Another Marvelous Thing

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Another Marvelous Thing is perfect for anyone who knows firsthand that opposites actually do attract. These spare and unsentimental stories display how two very different people — a tough-minded and tenderhearted woman and an urbane, old-fashioned older man — fall in love despite their differences, get married, and give birth to a child.

A collection of stories about love and privacy that are serious, funny, tender and alive with ...

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Another Marvelous Thing: Stories

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Another Marvelous Thing is perfect for anyone who knows firsthand that opposites actually do attract. These spare and unsentimental stories display how two very different people — a tough-minded and tenderhearted woman and an urbane, old-fashioned older man — fall in love despite their differences, get married, and give birth to a child.

A collection of stories about love and privacy that are serious, funny, tender and alive with elegance and spirit.

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Editorial Reviews

Publishers Weekly - Publisher's Weekly
In her deceptively simple, witty style, Colwin Happy All the Time, Family Happiness continues to write with perception about the bliss and pain of people in love. Her protagonists in these eight linked stories are Josephine Billy Delielle and Francis Clemens, both intelligent achievers happily married to their respective spouses, who fall into an unlikely but tender affair when they meet in the offices of the highbrow journal to which they both contribute articles on economics. Billy is young, sloppy, often grumpy, unsentimental, determinedly minimalist in her tastes in food and clothing. Francis is older, sophisticated, urbane, committed to neatness and routine. The stories depict some of the same events told from their differing points of view; despite passion and familiarity, each discovers the essential unknowableness of the other. Both know the relationship will have to end, but the ache of parting is ameliorated for Billy by the consolidation of her marriage through the birth of a baby. Billy and Francis are somewhat improbable as lovers, and Colwin studs the text with too many pithy apothegms about the indelible effects of a love affair, but there are many moments in this slim volume when the reader is touched and moved. March 31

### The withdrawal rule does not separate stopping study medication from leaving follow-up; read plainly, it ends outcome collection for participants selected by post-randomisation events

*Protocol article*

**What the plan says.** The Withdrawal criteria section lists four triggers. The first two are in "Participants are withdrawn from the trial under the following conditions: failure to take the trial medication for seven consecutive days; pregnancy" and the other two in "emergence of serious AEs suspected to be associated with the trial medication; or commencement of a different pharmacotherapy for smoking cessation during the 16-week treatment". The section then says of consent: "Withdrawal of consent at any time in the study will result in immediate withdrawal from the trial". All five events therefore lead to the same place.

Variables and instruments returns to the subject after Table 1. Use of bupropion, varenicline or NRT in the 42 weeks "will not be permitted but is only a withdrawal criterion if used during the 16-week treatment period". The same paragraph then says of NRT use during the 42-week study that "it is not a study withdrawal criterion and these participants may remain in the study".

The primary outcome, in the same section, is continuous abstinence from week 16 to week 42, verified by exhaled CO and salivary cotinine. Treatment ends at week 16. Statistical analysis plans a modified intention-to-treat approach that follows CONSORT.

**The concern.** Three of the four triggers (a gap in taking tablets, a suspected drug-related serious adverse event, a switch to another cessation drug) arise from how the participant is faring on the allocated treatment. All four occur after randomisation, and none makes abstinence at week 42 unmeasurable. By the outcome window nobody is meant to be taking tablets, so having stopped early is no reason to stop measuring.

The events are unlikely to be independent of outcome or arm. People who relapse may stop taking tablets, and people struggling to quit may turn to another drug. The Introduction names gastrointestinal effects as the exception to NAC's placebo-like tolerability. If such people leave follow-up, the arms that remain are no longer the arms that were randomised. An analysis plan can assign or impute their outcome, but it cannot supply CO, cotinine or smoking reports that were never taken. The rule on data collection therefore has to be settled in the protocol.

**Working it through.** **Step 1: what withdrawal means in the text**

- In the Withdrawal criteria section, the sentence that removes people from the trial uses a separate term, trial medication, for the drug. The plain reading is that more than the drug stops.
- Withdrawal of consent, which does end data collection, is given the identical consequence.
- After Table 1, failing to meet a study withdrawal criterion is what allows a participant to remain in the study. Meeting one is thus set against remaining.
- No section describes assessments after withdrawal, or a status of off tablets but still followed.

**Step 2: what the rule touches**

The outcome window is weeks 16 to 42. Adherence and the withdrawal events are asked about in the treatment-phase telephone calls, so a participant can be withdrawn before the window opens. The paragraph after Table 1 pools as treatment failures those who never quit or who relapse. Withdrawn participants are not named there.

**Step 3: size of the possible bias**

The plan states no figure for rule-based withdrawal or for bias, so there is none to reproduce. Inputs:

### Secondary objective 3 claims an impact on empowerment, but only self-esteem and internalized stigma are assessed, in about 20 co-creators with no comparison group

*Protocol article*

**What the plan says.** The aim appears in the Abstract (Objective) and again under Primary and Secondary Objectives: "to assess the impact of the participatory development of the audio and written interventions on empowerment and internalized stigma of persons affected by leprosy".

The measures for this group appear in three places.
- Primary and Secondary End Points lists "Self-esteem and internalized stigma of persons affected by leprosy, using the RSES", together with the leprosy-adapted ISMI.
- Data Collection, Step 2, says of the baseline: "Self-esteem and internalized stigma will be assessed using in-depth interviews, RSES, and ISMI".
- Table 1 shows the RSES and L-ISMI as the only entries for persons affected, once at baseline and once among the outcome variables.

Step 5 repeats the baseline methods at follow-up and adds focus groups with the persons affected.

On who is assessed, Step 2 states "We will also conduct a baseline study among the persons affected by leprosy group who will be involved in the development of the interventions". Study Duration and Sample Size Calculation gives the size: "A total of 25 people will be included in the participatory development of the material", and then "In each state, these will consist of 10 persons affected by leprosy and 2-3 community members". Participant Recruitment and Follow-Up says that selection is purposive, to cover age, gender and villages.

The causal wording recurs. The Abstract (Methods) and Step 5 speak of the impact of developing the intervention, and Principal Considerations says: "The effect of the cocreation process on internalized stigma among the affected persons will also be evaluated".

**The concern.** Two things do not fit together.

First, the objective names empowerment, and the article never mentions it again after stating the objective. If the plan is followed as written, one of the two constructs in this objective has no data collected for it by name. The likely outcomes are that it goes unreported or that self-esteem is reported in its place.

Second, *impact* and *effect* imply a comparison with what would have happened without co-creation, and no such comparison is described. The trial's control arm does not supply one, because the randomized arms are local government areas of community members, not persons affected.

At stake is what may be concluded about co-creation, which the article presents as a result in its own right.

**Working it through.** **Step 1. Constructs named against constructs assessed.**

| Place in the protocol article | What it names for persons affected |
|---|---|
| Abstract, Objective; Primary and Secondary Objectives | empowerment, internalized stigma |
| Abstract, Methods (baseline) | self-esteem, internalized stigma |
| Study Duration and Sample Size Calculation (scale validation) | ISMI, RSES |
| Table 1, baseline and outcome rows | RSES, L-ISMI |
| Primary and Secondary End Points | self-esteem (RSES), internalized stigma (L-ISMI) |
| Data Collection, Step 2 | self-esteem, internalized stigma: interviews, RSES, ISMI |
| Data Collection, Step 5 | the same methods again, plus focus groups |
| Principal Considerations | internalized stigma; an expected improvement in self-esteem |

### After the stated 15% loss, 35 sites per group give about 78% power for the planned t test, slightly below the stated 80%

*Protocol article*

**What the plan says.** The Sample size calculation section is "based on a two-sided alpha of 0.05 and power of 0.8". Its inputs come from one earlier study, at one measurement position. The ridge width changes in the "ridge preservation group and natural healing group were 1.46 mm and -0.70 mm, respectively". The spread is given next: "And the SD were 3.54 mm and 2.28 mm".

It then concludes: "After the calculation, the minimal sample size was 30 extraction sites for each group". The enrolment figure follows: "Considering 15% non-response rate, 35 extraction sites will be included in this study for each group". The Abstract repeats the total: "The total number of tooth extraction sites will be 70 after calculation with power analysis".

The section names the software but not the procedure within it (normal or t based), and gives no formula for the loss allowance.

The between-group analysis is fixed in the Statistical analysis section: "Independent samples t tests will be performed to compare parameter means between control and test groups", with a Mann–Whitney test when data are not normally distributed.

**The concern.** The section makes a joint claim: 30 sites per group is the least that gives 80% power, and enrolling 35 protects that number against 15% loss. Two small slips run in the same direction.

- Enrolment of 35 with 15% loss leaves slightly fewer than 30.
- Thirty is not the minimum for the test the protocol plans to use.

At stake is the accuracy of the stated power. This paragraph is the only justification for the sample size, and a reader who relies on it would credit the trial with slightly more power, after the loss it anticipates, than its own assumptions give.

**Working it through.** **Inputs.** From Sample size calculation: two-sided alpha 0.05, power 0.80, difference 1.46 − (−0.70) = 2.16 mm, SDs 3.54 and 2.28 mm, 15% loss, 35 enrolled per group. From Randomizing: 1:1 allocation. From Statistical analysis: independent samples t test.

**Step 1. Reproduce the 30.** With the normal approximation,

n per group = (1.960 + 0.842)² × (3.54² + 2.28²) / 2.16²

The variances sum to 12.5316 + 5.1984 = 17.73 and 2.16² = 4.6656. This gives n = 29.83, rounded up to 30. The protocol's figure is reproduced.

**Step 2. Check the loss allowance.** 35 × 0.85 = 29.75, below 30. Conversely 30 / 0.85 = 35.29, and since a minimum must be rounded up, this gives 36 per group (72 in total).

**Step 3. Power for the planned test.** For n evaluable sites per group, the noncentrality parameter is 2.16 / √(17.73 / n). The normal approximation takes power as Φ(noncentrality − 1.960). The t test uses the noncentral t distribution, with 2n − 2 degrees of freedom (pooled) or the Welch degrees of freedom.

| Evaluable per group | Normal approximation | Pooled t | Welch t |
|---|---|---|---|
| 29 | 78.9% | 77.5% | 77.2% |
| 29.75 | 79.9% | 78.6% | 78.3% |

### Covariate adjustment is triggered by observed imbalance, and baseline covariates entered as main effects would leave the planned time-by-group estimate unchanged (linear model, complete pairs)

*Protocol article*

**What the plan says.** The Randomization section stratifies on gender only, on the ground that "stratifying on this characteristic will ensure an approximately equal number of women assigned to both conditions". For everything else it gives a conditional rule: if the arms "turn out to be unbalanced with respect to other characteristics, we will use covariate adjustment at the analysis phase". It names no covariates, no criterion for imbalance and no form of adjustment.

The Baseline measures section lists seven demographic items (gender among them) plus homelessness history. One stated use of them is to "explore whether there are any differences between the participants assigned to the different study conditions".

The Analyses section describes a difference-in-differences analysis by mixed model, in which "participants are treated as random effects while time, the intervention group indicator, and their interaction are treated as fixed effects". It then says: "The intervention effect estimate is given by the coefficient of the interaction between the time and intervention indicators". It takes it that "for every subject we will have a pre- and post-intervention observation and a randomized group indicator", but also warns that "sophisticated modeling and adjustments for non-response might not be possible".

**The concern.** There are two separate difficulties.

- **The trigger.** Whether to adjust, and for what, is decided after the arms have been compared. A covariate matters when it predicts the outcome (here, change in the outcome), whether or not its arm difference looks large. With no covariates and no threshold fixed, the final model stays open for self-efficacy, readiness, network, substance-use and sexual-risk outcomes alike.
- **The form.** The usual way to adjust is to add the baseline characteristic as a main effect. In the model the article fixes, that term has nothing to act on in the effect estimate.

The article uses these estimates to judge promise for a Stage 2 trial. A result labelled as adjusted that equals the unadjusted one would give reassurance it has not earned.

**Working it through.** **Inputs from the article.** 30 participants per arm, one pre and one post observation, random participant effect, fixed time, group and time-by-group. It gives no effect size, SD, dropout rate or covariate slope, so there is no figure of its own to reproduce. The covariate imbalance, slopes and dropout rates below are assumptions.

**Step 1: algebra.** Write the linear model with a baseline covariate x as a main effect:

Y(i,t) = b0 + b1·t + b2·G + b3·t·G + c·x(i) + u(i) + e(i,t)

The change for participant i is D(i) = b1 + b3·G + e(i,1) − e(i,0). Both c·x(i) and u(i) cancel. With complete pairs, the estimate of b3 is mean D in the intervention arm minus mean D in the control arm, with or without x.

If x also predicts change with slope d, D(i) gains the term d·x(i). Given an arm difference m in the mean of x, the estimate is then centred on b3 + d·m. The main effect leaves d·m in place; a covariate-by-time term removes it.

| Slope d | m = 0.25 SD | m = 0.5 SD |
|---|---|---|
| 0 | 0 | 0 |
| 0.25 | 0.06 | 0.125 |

Library Journal
Here is another treat for admirers of Colwin's Happy All the Time. As before, she traces the subtleties of love, both married and adulterous; but this time she adds another marvelous thingthe birth of a baby. The book consists of eight linked stories five of which appeared in the New Yorker tracing the course of a love affair between professional associates, each married to someone else. It sparkles with Colwin's customary wit, delicacy, and intelligence. Polly Warren, formerly with Southern Methodist Univ. in Paris
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Product Details

  • ISBN-13: 9780060958947
  • Publisher: HarperCollins Publishers
  • Publication date: 6/28/2001
  • Series: Harper Perennial
  • Edition description: Reprint
  • Pages: 144
  • Sales rank: 635,410
  • Product dimensions: 5.31 (w) x 8.00 (h) x 0.32 (d)

Meet the Author

Laurie Colwin is the author of five novels: Happy All the Time; Family Happiness; Goodbye Without Leaving; Shine On, Bright and Dangerous Object; and A Big Storm Knocked It Over; three collections of short stories: Passion and Affect, Another Marvelous Thing, and The Lone Pilgrim; and two collections of essays: Home Cooking and More Home Cooking. She died in 1992.